SusieQM, it's a relief to hear that your hyst has helped. That's encouraging to so many of us who look around and see all the negative experiences. I'm very sorry it was not the 'final' solution, though, but I'm sure your positive outlook has taken you a long way toward your recovery.

What I don't want to do is come out of the hyst experience with regrets. Since I'm prone to that way of thinking, my DH is not very positive about my having more surgery. I'm not the type who 'moves on' easily after a negative experience - so I'm a poor candidate for these diseases. I hope gene therapy will be able to eliminate these plagues one day. Or if it can't, at least maybe they'll be able to make sure that optimism is carried on the same gene lol!

Hugs and painfree wishes,

Hannah
  #5  
Unread 01-20-2004, 02:12 AM
Chronic Pain and the Hysterectomy

Dear Hannah,

I know I have posted this story before, but my hope is that when people search back in time and catch a thread, they may just catch one, and this question you pose is so very important -- to you and to many women suffering from chronic pelvic pain.

I had very severe chronic pelvic pain following a post-partum uterine infection. Between the Lupron, adenomyomectomy, presacral neurectomy, uterine suspension, bcp's, antidepressants, I could not rid myself of even 20% of the pain. If I had any relief (probably with the Lupron) the pain returned within 6 weeks, full force, after stopping treatment.

After my hysterectomy, pathology indicated that the only "problem" that could have been causing my pain was severe adenomyosis of the uterus. I continuted to have very similar pain to the adenomyosis for many months post-hysterectomy. I was afraid the surgery didn't work, that I had waited too long, that I had adenomyosis left in my cervic. And then It started to fade. And then there was residual pelvic tension that I had to work hard to calm down. That took months to let go of. But in the end, I was able to retrain my nervous system to let go of the signals that had fired pain for so long (2.5 years, very severe), and am now without pelvic pain.

I continue to suffer with severe chronic joint pain, but that is another matter. When God closes a door, he always opens a window (LOL, in a sick sort of way).

Oh, Hannah, I know hysterectomy is not the only answer for everyone having chronic pelvic pain. For me, it saved my life. Literally. I was really giving up, because I could not life with the pain one more second. I am afraid of what I would have done had I not had the hysterectomy -- that is how awful my pain was and how completetly it had come to devastate my life. I know how difficult it is to make the decision to have a hysterectomy -- I also valued my uterus, wanted to have more children, was terrified of complications and major surgery. But it worked out for me so well. My prayer is that you are able to find a treatment that works so completely for your pelvic pain, as well as I found.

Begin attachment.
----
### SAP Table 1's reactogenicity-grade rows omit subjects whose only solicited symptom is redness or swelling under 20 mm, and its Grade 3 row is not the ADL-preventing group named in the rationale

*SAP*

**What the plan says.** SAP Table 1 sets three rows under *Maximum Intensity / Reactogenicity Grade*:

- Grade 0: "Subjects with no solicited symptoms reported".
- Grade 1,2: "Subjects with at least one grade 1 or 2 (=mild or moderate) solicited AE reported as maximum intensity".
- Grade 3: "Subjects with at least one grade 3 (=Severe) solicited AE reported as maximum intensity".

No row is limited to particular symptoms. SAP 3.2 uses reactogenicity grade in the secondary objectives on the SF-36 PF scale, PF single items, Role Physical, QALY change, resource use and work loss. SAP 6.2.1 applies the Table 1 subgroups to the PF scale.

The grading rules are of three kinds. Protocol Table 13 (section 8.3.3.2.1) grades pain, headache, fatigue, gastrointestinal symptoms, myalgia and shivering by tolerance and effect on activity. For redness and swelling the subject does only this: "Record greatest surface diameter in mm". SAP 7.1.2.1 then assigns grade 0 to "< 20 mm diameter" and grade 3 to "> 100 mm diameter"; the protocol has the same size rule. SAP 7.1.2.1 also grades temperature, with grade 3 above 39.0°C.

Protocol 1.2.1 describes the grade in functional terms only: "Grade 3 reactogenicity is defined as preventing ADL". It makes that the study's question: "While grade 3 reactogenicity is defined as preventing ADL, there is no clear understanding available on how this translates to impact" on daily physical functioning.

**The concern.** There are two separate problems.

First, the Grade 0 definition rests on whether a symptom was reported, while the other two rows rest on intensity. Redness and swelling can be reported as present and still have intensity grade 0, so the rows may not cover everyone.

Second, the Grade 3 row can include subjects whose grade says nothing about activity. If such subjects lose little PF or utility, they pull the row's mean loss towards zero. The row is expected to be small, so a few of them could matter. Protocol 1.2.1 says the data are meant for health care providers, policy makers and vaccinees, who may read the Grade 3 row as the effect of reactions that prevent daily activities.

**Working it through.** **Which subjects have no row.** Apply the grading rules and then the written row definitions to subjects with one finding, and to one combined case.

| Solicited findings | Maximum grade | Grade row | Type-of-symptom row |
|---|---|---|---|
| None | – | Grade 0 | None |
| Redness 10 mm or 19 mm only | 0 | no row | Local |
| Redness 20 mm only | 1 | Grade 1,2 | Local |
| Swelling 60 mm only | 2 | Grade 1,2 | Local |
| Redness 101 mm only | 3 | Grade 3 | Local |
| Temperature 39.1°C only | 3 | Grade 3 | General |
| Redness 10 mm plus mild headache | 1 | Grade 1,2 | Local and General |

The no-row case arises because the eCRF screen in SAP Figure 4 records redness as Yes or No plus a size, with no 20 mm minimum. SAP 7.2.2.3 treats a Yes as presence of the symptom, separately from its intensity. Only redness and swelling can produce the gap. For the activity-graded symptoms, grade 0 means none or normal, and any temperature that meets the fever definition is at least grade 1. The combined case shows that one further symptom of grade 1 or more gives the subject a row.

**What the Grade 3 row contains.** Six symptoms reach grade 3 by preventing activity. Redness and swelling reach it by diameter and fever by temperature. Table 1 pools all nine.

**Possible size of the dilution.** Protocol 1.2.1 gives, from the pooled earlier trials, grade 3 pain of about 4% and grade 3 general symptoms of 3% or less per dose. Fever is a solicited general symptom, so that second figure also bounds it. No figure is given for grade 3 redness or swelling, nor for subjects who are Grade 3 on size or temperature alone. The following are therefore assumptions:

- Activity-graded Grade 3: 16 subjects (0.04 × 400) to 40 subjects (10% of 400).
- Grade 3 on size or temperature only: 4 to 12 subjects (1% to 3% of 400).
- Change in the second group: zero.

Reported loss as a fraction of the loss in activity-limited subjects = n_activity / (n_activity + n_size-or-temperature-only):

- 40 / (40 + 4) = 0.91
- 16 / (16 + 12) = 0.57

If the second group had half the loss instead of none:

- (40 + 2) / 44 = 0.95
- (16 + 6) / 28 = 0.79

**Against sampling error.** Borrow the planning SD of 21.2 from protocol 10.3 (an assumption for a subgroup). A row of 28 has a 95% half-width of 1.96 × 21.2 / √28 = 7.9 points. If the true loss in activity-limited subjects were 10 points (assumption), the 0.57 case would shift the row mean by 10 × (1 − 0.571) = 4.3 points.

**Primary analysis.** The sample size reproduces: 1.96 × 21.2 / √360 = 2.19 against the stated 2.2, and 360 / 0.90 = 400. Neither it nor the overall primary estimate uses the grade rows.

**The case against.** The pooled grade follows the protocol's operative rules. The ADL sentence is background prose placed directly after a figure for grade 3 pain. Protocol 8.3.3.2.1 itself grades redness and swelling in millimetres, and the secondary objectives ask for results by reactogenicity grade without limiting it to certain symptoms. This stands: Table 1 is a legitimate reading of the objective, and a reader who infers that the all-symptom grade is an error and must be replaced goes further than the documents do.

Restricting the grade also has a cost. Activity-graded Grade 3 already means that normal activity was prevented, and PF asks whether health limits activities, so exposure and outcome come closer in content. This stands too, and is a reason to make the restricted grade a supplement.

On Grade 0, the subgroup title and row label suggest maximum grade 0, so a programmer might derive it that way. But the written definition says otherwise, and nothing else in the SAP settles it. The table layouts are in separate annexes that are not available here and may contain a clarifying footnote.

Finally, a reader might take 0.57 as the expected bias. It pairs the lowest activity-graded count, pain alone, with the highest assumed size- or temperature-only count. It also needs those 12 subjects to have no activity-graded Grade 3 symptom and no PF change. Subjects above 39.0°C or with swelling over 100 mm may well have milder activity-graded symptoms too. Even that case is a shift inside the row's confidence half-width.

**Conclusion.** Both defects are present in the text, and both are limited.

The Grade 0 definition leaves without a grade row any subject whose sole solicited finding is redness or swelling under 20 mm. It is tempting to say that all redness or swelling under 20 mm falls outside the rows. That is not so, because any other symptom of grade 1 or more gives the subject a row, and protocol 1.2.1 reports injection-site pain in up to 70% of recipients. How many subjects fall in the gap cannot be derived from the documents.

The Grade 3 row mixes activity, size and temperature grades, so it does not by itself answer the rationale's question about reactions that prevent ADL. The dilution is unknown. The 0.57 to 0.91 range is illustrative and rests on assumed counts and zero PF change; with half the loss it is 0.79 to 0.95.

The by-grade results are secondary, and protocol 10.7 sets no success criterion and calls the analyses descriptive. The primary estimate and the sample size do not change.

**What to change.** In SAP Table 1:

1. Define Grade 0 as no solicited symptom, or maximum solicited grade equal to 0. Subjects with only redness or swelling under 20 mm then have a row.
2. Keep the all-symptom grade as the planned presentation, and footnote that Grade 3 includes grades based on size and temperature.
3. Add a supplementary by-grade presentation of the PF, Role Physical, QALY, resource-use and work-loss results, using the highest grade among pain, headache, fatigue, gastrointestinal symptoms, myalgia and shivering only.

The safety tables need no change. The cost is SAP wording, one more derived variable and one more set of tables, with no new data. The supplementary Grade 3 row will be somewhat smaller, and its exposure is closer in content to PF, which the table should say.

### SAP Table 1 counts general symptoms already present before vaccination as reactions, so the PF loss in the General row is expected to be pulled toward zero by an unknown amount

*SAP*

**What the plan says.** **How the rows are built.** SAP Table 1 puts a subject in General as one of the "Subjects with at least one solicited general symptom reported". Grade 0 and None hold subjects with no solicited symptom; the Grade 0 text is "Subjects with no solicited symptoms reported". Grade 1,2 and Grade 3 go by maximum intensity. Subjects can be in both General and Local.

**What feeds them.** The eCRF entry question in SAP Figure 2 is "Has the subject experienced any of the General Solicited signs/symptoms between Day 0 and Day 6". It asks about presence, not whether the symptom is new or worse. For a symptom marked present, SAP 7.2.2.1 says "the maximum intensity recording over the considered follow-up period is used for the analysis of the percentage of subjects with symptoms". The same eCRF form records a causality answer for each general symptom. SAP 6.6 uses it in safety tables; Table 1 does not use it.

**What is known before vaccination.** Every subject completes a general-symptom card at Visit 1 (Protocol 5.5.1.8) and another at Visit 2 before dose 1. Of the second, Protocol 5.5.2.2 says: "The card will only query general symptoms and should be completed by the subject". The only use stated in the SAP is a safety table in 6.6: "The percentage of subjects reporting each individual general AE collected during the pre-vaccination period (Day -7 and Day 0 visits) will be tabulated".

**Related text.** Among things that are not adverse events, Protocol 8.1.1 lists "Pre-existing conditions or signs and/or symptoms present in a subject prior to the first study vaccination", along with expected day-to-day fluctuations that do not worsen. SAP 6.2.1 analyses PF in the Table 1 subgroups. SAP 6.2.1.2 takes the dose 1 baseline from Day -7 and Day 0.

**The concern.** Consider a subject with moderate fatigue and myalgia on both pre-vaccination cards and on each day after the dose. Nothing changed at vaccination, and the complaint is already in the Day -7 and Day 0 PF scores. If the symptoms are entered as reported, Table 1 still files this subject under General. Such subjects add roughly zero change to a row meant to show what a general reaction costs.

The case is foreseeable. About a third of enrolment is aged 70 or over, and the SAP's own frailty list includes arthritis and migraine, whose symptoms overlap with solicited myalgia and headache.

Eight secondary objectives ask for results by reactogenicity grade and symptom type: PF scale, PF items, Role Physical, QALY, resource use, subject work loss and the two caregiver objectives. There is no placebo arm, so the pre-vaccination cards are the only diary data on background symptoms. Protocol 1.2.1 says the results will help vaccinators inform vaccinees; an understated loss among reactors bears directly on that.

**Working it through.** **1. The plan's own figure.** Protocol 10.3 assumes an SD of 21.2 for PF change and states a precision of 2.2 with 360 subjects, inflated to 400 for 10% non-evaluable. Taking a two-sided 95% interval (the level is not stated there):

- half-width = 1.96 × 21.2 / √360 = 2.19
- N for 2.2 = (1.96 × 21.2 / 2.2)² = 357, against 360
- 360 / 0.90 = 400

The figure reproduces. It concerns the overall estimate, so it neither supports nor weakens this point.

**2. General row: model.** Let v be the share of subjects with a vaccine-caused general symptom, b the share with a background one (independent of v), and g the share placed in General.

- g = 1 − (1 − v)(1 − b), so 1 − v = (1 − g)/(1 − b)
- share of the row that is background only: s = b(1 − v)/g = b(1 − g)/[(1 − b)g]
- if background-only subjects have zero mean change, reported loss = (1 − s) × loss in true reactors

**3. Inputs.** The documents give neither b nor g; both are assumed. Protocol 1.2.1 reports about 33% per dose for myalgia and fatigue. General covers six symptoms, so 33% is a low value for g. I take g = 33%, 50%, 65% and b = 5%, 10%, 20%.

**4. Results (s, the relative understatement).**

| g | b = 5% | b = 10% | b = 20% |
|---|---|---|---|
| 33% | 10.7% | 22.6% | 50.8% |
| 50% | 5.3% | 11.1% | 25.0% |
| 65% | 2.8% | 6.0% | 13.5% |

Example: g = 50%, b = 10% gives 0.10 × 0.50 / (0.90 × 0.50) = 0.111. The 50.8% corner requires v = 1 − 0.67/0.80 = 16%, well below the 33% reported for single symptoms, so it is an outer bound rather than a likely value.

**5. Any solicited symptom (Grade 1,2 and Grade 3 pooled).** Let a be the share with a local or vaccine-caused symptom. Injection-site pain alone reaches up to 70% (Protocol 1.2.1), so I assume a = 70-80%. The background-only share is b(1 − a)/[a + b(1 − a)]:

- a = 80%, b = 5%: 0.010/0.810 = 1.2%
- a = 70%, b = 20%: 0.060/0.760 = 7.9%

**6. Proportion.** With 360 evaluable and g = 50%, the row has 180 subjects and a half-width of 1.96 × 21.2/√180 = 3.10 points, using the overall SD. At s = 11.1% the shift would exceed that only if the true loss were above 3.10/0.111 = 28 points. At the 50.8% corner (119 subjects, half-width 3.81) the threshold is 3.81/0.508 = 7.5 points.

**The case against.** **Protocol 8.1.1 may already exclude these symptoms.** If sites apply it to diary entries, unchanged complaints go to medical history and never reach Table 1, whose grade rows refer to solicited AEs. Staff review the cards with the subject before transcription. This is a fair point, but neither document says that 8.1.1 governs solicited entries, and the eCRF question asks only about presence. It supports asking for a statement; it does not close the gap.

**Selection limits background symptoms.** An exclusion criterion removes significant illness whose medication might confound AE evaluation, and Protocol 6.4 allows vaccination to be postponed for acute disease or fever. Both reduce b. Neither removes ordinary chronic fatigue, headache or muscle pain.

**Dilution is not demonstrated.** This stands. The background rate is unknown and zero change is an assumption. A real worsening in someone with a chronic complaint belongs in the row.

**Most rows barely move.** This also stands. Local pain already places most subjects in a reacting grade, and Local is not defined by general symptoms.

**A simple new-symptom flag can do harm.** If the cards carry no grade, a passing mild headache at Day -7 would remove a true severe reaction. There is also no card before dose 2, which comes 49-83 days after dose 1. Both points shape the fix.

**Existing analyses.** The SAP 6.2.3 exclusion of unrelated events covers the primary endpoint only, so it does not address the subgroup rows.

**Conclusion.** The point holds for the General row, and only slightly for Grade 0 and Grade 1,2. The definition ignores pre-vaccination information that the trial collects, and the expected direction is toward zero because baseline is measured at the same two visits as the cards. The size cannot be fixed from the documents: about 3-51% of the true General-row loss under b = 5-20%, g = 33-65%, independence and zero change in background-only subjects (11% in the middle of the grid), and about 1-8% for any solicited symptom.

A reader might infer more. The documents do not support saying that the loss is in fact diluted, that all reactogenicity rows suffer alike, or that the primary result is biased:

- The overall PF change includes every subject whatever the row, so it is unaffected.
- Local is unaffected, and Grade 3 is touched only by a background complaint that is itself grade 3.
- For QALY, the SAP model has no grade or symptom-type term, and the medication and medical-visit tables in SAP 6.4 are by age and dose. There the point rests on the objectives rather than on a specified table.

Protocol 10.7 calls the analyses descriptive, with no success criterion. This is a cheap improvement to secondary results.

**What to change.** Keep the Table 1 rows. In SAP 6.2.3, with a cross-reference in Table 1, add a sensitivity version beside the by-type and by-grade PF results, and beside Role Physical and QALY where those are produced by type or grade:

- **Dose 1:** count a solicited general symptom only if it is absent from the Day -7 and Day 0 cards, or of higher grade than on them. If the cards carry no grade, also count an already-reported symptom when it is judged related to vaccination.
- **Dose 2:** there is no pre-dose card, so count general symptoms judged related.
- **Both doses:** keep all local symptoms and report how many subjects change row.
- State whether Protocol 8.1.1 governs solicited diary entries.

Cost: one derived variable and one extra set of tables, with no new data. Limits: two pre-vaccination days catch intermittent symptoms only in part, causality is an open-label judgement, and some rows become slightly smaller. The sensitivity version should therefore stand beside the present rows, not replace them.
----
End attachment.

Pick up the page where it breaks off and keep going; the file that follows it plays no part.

With love and light,
Loretta
  #6  
Unread 01-20-2004, 09:26 AM
Hi Loretta! Nice to see you. I know hysts help but wonder if endo=post-op problems.

Your story is worth retelling; I'm sure it's helped and will help many new Sisters.

From my own reading of the boards, call it informal research, I've come to my own conclusion about hysts. It seems that the Sisters who do best after the surgery had it for conditions that were strictly confined to the uterus - adeno, fibroids, DUB, cancer (g-d forbid), and so on. Add endo to the equation and it's much more likely that the Sister is continuing to have problems afterward. It makes sense; as we know, endo can hide anywhere and return even if the female organs are gone and the patient refrains from taking estrogen. It's a possibility that some surgeons conveniently forget to mention.

On the other hand, my doctors tell me that a board such as the Road gives only a small sampling pf patients who've had hysts, meaning that post-op problems are not the norm but the exception. Their argument is that most women who have the surgery are doing well. So well that they've jumped back into their lives with both feet and have no time to post on any Internet site.

Thanks for your good thoughts, as always!

((HUGS))

Hannah
  #7  
Unread 01-20-2004, 11:43 AM
MHO

That would only make logical sense that most of what you will find here on the Road or during other research is the problem side. Because most that are doing well after thier hysts, are off having a life and not looking for answers to current dilema's or problems. Not only that, but some don't come back, because they want to forget the pre life! But a very valuable service is performed when you can have a board like this, so if you are having difficulties, you know you are not alone. In my opinion alot of doctors out there frown on places like these because of this fact, to them these sites appear more one-sided, and there are places that have bad information and bitter people driving the boards.
I can tell you know and can see the difference here! Peace of mind is a powerful tool. It is nice to have a place to go with so much information, opinions and experiences shared by someone who just might know what you are feeling. With the healthcare industry going the way it is, doctors are spending less and less time giving you a "peace of mind", so we are forced to go somewhere else for that.
I always like reading the stories of others, in my personal experience, I find it helps me grow as a person.

Good luck to you, and I hope you will find some peace to your pain. Alot of good information and advice has been posted on this thread. Take Care..

Susie